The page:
The Importance of Working Open
Madeleine Bonsma-Fisher in her own words | A Network50 Spotlight
I never thought I’d be studying bacteria. I didn’t want to be a doctor, so I tried my best to stay away from any science related to health. Despite myself, I became fascinated with biology in my undergraduate degree, and now I couldn’t be happier to be a student of biophysics. I love applying the tools and principles of physics to the endless interesting problems in biology, and I’m especially interested in how bacteria and viruses get along in the wild.
I run an open source project called phageParser which aims to curate all the publicly available information about the amazing bacterial immune system ‘CRISPR’. We hope to make it easier for anyone to study the CRISPR system using available data. Through this project I’ve realized the importance of working open from start to finish — not only is the end product open, but it encourages us to do better science right from the beginning.
I also never thought I’d be a teacher. I was surprised to find myself leading UofT Coders, a Mozilla Study Group at the University of Toronto, and I was even more surprised at the enthusiasm I encountered among my fellow students. UofT Coders has grown to include members from over thirty departments across the university and I believe it provides a much-needed platform for interdisciplinary knowledge-sharing and collaboration.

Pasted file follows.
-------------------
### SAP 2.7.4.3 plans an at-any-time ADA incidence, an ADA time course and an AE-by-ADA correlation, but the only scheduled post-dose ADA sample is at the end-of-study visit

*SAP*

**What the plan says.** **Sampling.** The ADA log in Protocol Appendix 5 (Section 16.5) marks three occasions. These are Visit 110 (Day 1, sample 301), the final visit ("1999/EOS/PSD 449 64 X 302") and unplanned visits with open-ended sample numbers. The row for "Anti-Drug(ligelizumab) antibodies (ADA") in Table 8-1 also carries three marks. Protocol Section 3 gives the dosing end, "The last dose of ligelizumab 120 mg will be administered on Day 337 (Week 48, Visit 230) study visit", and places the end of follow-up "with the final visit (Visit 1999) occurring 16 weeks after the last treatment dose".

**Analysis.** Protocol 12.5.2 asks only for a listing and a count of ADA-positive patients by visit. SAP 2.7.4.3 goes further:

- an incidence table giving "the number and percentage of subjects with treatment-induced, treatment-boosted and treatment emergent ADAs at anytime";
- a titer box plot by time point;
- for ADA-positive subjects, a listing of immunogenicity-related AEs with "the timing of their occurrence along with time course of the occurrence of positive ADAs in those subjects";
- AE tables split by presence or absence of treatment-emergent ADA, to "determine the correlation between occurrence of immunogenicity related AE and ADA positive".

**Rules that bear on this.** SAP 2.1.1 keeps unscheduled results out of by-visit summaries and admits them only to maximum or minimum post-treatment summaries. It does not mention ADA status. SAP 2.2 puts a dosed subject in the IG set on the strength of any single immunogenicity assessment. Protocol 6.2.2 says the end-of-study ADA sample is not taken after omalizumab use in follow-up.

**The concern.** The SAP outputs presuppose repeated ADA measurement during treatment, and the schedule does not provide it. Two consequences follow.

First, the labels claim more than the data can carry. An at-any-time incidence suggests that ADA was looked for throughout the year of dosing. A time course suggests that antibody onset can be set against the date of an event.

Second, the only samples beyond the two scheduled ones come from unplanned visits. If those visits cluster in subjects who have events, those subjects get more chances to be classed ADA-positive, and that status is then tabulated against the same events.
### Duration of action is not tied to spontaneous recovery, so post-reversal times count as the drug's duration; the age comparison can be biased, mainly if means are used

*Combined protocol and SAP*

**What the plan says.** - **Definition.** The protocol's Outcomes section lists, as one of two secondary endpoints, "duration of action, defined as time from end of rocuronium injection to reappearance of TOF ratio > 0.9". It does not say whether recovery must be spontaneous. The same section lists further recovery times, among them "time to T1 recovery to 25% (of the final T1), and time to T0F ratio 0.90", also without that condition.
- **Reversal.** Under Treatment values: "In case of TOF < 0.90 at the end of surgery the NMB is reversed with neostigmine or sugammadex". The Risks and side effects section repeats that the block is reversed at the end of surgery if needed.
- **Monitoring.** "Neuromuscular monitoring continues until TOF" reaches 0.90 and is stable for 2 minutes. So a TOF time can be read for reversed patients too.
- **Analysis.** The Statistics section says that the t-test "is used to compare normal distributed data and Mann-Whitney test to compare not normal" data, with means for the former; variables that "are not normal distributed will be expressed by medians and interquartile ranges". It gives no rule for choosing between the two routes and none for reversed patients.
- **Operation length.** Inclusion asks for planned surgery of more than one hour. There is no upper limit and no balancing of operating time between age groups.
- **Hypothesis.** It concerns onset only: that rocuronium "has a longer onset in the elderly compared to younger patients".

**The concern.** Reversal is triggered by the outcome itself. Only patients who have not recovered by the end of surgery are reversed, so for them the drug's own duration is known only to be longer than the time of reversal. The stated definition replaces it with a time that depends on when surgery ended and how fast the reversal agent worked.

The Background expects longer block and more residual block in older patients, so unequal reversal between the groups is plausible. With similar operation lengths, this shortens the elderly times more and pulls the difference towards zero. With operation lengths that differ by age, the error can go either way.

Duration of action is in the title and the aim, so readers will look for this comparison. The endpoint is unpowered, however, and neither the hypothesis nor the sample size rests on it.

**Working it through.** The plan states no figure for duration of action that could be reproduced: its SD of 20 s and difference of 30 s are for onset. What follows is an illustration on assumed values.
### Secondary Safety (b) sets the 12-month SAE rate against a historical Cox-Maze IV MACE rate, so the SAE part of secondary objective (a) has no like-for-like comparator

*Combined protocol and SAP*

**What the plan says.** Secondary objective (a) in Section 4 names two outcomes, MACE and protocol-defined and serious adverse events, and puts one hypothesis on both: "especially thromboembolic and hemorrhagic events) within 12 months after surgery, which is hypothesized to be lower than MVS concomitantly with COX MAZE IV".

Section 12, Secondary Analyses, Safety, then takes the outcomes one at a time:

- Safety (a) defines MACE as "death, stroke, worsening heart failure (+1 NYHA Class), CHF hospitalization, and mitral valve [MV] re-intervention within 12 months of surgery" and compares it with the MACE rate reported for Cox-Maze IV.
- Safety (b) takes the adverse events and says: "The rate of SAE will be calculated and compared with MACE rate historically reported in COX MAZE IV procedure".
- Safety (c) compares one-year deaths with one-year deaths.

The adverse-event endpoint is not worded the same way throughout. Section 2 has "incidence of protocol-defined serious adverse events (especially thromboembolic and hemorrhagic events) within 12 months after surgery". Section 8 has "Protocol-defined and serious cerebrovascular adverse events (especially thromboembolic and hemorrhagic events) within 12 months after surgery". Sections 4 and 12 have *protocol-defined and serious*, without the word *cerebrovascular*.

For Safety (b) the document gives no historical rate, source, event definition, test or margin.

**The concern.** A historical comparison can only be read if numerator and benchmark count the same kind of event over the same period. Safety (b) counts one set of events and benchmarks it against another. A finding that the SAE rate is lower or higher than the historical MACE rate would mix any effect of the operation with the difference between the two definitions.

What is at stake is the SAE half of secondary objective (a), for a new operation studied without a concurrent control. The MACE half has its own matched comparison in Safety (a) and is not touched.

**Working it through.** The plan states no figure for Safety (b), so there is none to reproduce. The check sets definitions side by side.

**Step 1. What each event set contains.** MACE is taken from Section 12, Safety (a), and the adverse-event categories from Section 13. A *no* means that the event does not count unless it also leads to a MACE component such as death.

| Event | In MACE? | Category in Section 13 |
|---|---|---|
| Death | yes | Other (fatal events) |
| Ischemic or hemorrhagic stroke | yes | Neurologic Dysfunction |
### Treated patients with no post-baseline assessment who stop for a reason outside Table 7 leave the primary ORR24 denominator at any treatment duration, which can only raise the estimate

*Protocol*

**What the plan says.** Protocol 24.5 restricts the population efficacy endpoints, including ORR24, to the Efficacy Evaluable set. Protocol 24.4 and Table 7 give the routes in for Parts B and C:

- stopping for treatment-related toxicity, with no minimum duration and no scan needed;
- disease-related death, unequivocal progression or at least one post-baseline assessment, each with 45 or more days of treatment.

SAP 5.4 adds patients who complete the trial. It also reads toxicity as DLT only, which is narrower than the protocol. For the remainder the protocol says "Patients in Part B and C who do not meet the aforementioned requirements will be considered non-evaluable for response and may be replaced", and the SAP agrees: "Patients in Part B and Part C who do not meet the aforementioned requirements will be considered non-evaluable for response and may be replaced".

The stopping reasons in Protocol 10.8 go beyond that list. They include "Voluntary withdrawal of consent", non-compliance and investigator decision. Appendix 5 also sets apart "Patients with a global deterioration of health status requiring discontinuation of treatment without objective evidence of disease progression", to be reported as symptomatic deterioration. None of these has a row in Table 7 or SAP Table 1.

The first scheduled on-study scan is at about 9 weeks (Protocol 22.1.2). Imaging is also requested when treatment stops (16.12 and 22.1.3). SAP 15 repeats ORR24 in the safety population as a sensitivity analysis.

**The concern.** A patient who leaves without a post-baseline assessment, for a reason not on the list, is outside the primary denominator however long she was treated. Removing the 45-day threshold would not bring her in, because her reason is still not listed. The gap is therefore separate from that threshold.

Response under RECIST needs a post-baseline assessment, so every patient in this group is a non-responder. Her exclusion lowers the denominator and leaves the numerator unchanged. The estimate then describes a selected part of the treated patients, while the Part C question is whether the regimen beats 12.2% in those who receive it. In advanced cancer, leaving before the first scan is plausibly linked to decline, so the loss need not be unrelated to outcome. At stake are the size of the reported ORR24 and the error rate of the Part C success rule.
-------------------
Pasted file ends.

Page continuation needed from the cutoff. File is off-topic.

I have witnessed many instances of skills shared between people who wouldn’t normally interact in the traditional university structure. I myself have learned many things from others in the group that have improved my workflow and my research. Best of all, people are coming together to launch new projects, crossing the boundaries of disciplines to solve problems in new and creative ways.
I love science, and I am so happy to be able to mentor other open source projects through the Mozilla Open Leadership Training program. Mentoring was hard for me at first, but I’ve learned that mentorship can be transformative for mentors as well as mentees, and that the role of a mentor is to ask questions rather than to give advice. I am thankful for the many opportunities I have to practice and support science, and I can’t wait to see what comes next.
Madeleine Bonsma-Fisher is an Open Science advocate and currently a Ph.D. Student at the University of Toronto. She has been active in the internet health movement as an outstanding Study Group Lead within the Science Lab. She is a member of our first cohort of “Network50.”